Sunday, May 06, 2012

The Villain-less Novel


Read a review today that claimed that the more potent the villain, the more interesting the book, the more elevated the hero.

Is this true? Are there great books with no villain? Something like a war can be a villain, of course, but in the usual scheme of things, what great or greatish book had no villain?

17 comments:

sandra seamans said...

"The Liar's Diary" has no real villian, just human beings with flaws. And "The Road". "Winter's Bone".

pattinase (abbott) said...

In "Winter's Bone," her family seems villainous to me--the way those women came after her when her search threatened their business. They way no one would help her.
Haven't read the Liar's Diary or The Road, but I guess a post-apocalyptic world serves as villain.

Deb said...

Domestic novels--like Barbara Pym or Angela Thirkell wrote--rarely have villains per se, but they still have drama and conflict. When it comes to crime and murder-mysteries, I find that novels with very obvious evil and psychotic villains don't do much for me. I prefer stories where the lines between good and evil (or between good and not-so-good) are less defined.

sandra seamans said...

Her family lived in a world where self-preservation was their only means of survival. More human nature than villianous to me. When I think villian, I think serial killers, hit men, or just plain crazies who kill for the sheer joy of it.

Rob Kitchin said...

I don't agree at all, I'm afraid. If the premise held true we'd all be reading thrillers with monstrous arch-villians and little else. Books with small crimes or understated darkness can be just as interesting as those with monsters. I think Daniel Woodrell's books are good examples, but also Brian Hart's Then Came the Evening. Stories that focus on the characters and their social relations, rather than simply bringing a criminal to justice.

pattinase (abbott) said...

I guess I see villains in broad terms. For instance, I am reading (or listening to) PLAINSONG right now. And it is loaded with villains to me. Boys that are bullies, old women who kick their pregnant daughter out of the house, lots of nasty but ordinary people.
So maybe the word villain is too strong. Characters that provide the conflict in a novel--if there is a name for them.

Jim said...

Patti,

Great subject. I think you might have hit on the problem. Villian and Hero probably are the wrong words like you suggest. My own thought is that it's a much simpler and much broader standard. A great book (usually) needs a struggle or challenge between 'bad' and 'good'. Yes that's vague as hell - but somebody or something at least weighs out at 51% good versus the bad people, place or thing. Caveman simple, but fiction seems to boil down to that - usually. Nothing in life is absolute, so how can this author's belief be accurate? Thanks for thrwoing this subject out there. - Jim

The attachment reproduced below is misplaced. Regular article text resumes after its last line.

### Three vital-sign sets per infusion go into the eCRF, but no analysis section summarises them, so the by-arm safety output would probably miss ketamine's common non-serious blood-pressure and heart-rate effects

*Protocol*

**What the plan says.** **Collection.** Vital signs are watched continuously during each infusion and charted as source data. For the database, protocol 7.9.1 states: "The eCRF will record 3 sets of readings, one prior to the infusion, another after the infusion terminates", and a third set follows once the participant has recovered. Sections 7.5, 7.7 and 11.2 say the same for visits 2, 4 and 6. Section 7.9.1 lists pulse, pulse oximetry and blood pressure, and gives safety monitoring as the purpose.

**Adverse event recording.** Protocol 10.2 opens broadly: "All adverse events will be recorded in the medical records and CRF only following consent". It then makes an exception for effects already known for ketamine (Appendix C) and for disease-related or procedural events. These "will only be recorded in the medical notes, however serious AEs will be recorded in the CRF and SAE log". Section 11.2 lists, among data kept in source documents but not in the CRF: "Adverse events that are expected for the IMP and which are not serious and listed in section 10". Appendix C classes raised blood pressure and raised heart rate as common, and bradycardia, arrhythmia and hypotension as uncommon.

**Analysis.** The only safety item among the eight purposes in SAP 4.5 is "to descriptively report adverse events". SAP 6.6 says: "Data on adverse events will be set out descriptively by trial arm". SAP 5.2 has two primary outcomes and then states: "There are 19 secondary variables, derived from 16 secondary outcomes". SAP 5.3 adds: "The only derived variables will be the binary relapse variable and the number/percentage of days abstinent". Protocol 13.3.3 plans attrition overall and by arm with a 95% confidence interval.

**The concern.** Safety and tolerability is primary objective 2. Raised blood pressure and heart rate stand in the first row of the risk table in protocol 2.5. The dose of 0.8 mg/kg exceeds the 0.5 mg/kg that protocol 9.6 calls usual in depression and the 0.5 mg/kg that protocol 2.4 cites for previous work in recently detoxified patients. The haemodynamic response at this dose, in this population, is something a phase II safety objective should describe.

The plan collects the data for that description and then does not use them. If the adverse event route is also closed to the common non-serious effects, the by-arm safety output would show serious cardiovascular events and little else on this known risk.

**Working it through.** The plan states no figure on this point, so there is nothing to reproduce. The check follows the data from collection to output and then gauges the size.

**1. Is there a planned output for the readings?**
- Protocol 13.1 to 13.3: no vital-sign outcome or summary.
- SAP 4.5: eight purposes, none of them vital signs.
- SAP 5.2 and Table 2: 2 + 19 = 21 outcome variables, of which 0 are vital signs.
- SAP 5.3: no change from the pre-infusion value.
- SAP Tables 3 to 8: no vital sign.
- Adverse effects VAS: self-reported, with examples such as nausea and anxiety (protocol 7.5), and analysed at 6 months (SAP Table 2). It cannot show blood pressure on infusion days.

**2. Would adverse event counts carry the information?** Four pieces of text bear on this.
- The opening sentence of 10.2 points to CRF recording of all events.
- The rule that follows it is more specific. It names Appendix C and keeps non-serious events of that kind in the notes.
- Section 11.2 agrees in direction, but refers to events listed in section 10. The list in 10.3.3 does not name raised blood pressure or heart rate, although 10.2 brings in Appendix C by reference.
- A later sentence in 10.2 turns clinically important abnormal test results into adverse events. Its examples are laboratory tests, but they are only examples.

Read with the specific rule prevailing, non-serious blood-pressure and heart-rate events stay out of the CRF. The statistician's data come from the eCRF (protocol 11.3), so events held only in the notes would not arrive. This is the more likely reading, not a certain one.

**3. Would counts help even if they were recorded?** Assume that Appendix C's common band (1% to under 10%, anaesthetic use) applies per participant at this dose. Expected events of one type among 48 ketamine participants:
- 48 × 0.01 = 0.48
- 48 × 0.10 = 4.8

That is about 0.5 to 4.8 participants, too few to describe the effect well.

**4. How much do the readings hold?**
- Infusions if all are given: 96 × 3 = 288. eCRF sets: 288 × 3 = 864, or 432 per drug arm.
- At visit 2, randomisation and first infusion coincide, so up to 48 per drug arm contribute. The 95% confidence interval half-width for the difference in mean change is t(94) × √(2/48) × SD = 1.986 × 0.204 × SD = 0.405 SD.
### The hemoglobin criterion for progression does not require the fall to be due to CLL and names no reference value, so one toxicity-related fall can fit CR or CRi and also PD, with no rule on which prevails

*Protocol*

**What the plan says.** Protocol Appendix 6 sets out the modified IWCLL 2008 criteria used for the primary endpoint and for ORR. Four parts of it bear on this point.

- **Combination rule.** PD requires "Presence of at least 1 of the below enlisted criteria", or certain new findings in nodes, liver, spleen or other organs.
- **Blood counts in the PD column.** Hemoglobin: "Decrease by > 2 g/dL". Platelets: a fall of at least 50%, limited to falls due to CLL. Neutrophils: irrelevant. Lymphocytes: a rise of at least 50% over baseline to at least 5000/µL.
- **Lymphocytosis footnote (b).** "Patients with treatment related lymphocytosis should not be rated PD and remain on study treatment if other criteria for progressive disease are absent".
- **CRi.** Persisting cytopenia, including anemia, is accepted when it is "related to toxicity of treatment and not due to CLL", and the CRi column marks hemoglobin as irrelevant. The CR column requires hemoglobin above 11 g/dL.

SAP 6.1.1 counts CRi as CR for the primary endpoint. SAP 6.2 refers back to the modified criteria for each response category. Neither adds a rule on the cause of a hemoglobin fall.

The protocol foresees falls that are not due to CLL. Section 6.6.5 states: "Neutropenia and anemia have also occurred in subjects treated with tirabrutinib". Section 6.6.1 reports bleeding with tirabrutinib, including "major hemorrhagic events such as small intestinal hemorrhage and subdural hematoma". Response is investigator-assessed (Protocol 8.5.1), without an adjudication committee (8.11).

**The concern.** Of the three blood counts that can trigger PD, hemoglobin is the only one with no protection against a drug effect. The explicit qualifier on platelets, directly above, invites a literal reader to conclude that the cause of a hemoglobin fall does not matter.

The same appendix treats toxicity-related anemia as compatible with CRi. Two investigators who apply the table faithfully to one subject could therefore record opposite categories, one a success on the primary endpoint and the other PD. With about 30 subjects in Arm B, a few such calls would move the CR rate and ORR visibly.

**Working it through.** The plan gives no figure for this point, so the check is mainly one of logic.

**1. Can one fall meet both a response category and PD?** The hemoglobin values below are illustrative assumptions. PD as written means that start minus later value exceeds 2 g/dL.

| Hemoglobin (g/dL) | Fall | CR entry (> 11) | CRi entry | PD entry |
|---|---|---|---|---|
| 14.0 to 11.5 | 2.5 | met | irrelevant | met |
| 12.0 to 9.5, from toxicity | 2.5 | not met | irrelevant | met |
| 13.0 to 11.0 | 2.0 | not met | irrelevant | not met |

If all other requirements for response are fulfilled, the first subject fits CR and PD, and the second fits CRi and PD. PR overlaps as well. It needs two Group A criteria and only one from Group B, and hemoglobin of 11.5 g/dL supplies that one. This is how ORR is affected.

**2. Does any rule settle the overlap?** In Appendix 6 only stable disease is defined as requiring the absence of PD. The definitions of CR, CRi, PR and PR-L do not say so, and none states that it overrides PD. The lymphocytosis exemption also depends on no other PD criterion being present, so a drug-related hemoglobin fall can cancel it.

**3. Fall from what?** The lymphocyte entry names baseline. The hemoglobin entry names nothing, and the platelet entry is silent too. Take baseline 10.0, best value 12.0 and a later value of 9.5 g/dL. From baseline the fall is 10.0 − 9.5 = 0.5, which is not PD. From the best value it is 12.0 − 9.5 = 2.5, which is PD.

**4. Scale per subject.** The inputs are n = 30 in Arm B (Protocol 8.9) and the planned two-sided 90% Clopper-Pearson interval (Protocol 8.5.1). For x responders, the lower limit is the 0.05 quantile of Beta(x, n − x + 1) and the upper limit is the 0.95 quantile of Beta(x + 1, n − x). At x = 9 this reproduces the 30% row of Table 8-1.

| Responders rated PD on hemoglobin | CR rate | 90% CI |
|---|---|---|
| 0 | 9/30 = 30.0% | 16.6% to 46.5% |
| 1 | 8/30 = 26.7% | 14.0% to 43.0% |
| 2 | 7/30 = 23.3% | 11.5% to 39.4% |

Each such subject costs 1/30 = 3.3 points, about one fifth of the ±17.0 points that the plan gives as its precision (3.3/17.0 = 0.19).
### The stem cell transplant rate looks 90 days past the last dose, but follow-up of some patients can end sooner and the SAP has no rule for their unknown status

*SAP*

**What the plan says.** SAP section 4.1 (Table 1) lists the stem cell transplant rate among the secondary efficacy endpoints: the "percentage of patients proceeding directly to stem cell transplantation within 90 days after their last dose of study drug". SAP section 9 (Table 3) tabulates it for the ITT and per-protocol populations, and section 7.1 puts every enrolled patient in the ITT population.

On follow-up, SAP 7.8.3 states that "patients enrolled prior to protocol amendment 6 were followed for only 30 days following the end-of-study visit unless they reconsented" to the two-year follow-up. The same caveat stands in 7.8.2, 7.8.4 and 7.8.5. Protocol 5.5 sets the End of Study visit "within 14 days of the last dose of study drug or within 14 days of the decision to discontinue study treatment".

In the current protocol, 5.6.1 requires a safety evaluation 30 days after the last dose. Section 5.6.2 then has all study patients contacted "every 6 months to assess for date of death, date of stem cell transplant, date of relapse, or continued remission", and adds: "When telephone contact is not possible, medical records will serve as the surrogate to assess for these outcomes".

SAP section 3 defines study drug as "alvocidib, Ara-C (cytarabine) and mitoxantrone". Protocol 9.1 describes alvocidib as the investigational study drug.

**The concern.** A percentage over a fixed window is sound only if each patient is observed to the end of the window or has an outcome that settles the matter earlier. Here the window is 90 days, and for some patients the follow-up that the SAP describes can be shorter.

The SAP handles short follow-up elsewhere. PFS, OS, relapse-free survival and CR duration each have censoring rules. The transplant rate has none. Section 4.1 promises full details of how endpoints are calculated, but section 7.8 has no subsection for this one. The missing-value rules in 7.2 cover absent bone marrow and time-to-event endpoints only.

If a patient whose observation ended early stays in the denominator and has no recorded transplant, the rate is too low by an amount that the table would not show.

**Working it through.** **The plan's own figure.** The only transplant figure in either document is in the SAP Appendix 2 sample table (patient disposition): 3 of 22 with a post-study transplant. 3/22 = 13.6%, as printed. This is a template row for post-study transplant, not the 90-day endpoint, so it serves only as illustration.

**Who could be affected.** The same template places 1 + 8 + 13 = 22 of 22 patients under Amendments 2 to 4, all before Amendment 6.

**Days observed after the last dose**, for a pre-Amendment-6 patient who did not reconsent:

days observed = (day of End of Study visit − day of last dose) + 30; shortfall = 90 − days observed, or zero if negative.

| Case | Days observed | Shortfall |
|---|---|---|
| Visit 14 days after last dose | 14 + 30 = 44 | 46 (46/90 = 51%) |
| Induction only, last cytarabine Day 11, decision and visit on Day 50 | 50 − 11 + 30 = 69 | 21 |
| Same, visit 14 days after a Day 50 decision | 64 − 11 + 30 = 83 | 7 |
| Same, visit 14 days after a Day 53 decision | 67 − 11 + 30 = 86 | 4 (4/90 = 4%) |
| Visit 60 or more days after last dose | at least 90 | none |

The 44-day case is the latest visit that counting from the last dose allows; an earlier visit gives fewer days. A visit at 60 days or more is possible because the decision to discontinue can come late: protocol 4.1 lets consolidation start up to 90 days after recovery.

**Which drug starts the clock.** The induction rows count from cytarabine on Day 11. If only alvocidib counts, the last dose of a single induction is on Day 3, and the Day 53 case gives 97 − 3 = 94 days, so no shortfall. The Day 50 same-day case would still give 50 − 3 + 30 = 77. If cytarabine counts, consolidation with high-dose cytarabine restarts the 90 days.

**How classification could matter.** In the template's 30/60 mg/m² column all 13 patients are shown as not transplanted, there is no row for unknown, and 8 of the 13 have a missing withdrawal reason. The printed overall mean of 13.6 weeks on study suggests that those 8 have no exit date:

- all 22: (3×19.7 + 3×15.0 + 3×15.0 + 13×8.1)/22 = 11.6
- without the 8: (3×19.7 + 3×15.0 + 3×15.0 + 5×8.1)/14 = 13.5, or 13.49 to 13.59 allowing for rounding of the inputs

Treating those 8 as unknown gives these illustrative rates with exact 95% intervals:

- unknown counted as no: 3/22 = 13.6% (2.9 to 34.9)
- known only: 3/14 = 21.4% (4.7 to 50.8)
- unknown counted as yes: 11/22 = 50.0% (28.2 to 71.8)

George said...

Almost every book by P. G. Wodehouse.

Deb said...

George, don't forget Roderick Spode, the crypto-fascist in the Wooster books. He's a thoroughly nasty piece of work.

Becky said...

I don't agree either. Some of the best books I have read do not have villains in them. I prefer books about friends and families, with a touch of comedy. I especially enjoy books where I will recognize myself or someone I know in the characters- good people. For instance, I absolutely loved Kurt Weichert's latest book, "SportsFan Chronicles."
http://www.sportsfanchronicles.com

Prashant C. Trikannad said...

I don't remember any heroes or villains in DOCTOR ZHIVAGO. Yuri Zhivago isn't exactly a hero.

Margot Kinberg said...

Patti - I think any story has to have a conflict of some kind, but it doesn't need a villain. I think tension - even drama - are more important than having a "bad guy."

George said...

That's why I said "almost," Deb. Roderick Spode certainly is a villain.

Ben said...

That's a good question, because a good villain isn't necessary a villain. It's someone motivated by good, tangible reasons to put the hero out of their misery. No villain ever think they are the villains. Sandra astutely pointed Winter's Bone. Thump Milton and Teardrop were once business partners. Very similar guys. As courageous Teardrop was in the novel, I don't think Thump wouldn't have done the same for his family.

I wouldn't disagree with the review, but I'd say the greater villains need to be faded out.

pattinase (abbott) said...

Good points. Does a hero need a villain to rise to greatness?

Erik Donald France said...

The hero needs a challenge or obstacle, but not necessarily a villian.

However, I enjoy a good villain every time, when done right.

neer said...

I don't think Thomas Hardy's novels Return of the Native, and The Mayor of Casterbridge have any villains as such. Just some people caught in unfortunate circumstances.